During my recent visit to London I had the pleasure of meeting Arun Kundnani, editor of the superlative journal Race & Class, which, according to The Guardian, is a scholarly journal that bridges ‘the gap between the academic and the ghetto’. Kundani has been writing on the issue of race, with a particular recent emphasis on Islamophobia and the manner in which the so-called war on terror contributes to it. His article ‘Islamism and the roots of liberal rage‘ should be essential reading for students of the subject. Here he looks at. ‘Kenan Malik’s latest book From Fatwa To Jihad: the Rushdie affair and its legacy distorts anti-racist history and plays into the hands of today’s anti-Muslim politics,’ he writes.
DURING the 1980s, Kenan Malik was active with an organisation called East London Workers Against Racism (ELWAR). In response to racist violence, ELWAR organised street patrols and ensured the physical protection of families under attack. Malik thus spent much of 1984 camped out in a house in London’s East End defending its residents from racists. Nowadays, Malik is better known as a commentator on race issues and a mainstream media pundit.
According to his latest book, From Fatwa To Jihad: the Rushdie affair and its legacy (Atlantic Books, 2009), multicultural policies are to blame for fostering a sense of ‘tribalism’ in British society, for the growth of ‘radical Islam’, for censorship of the arts and for the cultivation of a bogus notion of minority victimhood. The book is not so much about the fatwa against Rushdie or 7/7; rather he uses these two events to narrate a shift he believes has occurred over the last twenty years in Britain: from anti-racism to multiculturalism, from universalism to identity politics and from issues of politics to issues of culture. What results is an often mystifying mix of anti-racist history and journalistic cliché, with parts of From Fatwa To Jihad reading like a Left pamphlet from the early 1980s and other sections regurgitating the half-truths and conventional wisdoms of Nick Cohen, Andrew Anthony and Trevor Phillips.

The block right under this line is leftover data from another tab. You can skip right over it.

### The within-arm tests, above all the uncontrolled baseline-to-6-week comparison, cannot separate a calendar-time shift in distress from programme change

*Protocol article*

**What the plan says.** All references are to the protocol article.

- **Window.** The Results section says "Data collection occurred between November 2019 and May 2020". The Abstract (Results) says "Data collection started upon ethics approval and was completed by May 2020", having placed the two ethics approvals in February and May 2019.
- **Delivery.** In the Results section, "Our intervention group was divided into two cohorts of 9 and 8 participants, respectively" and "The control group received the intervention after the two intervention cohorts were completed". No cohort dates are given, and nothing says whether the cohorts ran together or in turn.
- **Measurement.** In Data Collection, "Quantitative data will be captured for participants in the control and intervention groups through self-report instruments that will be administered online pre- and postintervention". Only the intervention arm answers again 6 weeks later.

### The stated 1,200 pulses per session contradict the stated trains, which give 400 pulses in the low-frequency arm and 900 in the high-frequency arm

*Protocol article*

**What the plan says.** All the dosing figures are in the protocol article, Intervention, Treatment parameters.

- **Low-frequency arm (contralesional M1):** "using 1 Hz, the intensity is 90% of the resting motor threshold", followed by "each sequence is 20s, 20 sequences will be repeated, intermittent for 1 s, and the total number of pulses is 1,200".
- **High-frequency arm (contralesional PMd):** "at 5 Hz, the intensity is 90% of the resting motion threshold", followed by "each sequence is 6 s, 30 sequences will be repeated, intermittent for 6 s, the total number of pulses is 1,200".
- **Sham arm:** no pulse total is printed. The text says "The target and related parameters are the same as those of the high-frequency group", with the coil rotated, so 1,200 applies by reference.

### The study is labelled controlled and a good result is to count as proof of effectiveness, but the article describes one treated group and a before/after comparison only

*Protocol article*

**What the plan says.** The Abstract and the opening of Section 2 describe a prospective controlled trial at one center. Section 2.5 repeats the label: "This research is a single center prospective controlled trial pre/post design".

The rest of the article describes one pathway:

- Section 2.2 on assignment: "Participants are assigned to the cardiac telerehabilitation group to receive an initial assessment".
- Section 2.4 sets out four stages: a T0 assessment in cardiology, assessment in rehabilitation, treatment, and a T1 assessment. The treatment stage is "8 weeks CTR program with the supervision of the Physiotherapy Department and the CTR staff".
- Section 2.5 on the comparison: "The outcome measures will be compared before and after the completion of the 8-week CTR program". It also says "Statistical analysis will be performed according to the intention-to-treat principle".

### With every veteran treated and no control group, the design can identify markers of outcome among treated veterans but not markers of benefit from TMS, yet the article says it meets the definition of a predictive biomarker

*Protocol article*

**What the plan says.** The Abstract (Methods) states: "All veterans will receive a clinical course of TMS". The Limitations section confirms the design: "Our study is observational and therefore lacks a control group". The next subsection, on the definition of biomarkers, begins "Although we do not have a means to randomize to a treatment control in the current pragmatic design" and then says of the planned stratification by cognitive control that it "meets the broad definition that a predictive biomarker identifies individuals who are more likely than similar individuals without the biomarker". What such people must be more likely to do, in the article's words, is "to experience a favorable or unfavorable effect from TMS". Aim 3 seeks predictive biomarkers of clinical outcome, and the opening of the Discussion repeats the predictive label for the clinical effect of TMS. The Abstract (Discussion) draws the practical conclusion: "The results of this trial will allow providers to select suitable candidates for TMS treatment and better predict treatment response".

What distinguishes Malik’s book from others in the ‘crisis of multiculturalism’ genre is his attempt to appropriate anti-racist history itself for this discourse and thus to give an anti-racist rather than merely liberal endorsement to the current attack on multiculturalism. In doing so, Malik draws, sometimes disconcertingly, on the same political traditions of radical anti-racism with which the Institute of Race Relations (IRR) has long been associated. Yet, he not only distorts those traditions; he also ends up reinforcing notions of liberal integrationism that are central to today’s anti-Muslim racism.
From the 1980s, says Malik, fuelled by collusion between the state and opportunist religious and cultural organisations in minority communities, there was a rise in ethnic identity politics. From the state’s point of view, multicultural policies were introduced as the most effective way to manage the discontent that racism produced. From the point of view of self-appointed community leaders, ‘ethnic’ funding was a golden opportunity to finance pet projects in the name of specific cultural needs. Multiculturalism thus served as a diversion from the anti-racist politics of the time – for example, the Asian Youth Movements (AYMs) that had sprung up in the late 1970s and which were less interested in having Asian culture officially recognised than in fighting state racism and racist violence. Moreover, the idea that each ethnic or religious group had its own unique and distinctive identity that needed nurturing led to segregation and, ultimately, inter-ethnic hatred and violence.